car

Melissa is a mother of 2, lives in Utah, and writes for a multitude of sites. She is currently the EIC of HarcourtHealth.com and writes about health, wellness, and business topics.

When it comes to car accidents and injuries, there are so many different things to keep in mind and record and take care of. Some of the processes are so complicated they’re overwhelming. But all of it becomes even harder and more stressful in the event of an actual car accident. Not only do you have to keep all of these different things straight, but you have to do it all in the moment while dealing with all of the stress and adrenaline of the accident itself. You also never know how easy or difficult it will be to communicate effectively with any other drivers involved. Here are a few steps to remember for dealing with an accident that will help you take on any challenges that arise if you ever have to go through this.

First Steps at the Scene

When a car accident happens, your first priority should automatically be to make sure you’re safe and get your vehicle to a safe location. Then make sure that the driver is also unharmed and can safely join you. There you and the driver of the other car can review the situation with ease. Of course, if the other driver hits you and then doesn’t stop to meet you on the side of the road, you should try to write down or get a picture of their license plate number so you can follow up with law enforcement.

Once you and the other driver are safe, you should call 911. That way anyone who’s hurt can get help, and you’ll be able to file a police report for your insurance. You and the other driver can survey the damage to the cars and exchange names, car information and insurance information. You shouldn’t admit fault in the accident. Law enforcement and insurance companies will decide whose fault it was. If the accident was the other driver’s fault and there seems to be little or no damage to your car, the other driver might ask you not to contact their insurance. However, no matter what you decide, you should still insist on taking down all of their information. Sometimes vehicular damage and bodily harm resulting from a wreck don’t become obvious until later.

At this point you should also take notes about the details of the accident and, if possible, take photos of both cars. You may need this for insurance and if you ever need to prove some of the circumstances of the accident. “Document everything,” says Jim Parrish, a Manassas car accident lawyer. “Make notes about the conversations you have and keep receipts from the tow truck or other expenses.”

Reporting an accident to your insurance, even if damages end up being minimal, can make your insurance bill go up. To avoid this, some responsible parties in car accidents where damages are minor try to resolve issues without going to insurance, even going so far as to pay for damages on the other car with their own personal money. This is a potentially risky way to deal with an accident, especially if you discover more damage later on.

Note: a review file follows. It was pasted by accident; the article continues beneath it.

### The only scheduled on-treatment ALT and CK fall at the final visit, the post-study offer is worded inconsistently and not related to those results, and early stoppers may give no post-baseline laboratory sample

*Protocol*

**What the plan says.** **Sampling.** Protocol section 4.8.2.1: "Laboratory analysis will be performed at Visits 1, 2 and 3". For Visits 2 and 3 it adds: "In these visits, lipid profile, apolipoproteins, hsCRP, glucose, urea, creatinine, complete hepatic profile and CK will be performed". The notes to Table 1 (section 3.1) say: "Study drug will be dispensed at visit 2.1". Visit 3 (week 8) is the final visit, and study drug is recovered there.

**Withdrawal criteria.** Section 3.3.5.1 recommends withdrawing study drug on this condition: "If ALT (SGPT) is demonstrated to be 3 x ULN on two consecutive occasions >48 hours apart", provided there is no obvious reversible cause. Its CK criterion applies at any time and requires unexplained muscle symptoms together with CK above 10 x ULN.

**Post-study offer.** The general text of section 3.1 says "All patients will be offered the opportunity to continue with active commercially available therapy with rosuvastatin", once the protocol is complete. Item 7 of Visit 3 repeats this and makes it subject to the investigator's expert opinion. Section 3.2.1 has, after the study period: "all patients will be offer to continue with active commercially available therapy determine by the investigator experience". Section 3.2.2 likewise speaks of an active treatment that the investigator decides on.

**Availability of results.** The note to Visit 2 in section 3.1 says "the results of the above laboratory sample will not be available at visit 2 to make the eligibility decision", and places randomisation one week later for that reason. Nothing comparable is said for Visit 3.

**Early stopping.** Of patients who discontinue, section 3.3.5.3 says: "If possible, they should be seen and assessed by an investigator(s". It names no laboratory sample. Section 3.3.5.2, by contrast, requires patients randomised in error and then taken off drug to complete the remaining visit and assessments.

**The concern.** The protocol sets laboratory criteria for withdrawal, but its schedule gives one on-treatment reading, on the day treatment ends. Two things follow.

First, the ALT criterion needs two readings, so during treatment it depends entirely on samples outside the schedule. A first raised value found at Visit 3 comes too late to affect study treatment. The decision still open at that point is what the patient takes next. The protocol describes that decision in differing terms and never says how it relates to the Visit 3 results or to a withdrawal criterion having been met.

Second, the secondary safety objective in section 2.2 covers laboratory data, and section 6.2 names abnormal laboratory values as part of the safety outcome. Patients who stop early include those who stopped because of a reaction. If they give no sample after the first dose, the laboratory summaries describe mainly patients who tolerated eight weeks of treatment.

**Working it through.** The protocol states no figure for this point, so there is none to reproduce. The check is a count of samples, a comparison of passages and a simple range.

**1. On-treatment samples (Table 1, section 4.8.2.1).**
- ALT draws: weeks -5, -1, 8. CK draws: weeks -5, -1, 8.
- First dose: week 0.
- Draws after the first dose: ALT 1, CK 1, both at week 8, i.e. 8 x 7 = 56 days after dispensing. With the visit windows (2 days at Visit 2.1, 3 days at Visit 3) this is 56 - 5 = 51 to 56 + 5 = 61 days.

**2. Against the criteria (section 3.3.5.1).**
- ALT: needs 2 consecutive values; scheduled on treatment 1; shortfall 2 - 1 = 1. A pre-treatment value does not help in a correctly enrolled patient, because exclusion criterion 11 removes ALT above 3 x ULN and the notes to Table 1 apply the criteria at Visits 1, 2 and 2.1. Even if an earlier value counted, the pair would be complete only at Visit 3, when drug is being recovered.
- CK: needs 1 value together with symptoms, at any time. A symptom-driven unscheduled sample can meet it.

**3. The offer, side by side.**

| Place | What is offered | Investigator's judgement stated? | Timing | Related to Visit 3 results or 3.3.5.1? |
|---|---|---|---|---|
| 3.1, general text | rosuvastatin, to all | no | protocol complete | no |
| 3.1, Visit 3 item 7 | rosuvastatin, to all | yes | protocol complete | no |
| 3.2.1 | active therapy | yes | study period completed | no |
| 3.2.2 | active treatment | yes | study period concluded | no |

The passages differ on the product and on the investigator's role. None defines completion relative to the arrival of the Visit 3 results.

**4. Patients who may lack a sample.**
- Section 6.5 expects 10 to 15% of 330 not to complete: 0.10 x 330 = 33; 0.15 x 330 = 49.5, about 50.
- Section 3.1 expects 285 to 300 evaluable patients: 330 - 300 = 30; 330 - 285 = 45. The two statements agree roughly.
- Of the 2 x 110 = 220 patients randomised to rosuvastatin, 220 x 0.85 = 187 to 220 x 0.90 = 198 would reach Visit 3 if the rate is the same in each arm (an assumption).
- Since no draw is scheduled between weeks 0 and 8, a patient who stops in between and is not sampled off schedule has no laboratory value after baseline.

Following-Up After the Wreck

Even if you feel fine right after a relatively minor car accident, you should still seriously consider going to visit the Emergency Room or see a doctor sometime soon after. It may take a few days for your body to feel the full effects of the wreck if there are any lasting effects, and it’s better to be safe and find out if anything is wrong soon. Keep track of these expenses and appointments too so that you have a full record of the accident and its associated effects.

If it turns out that the other driver was at fault, you might not have to report anything to your own insurance company. You will at least have to file a claim with the other driver’s insurance so that they can pay for damages through the other driver’s liability insurance. Once you’ve done that, preferably very soon after the accident, you’ll be able to sit back and wait for a short period. The other driver’s insurance provider should get in contact with you and will most likely send someone to survey your car and assess damages. That’s how they will decide how much money they will award you for repairs.

If the other driver in the accident is at fault but doesn’t have car insurance, your own insurance provider should be able to cover the costs, but they might only be willing to do so if you can prove that the other driver does not have insurance. This is one of the reasons why it can be so important to call 911 and keep a careful record of the other driver’s information. If you or another driver is caught by police driving without insurance, however, you may be subject to a fine up to $5,000.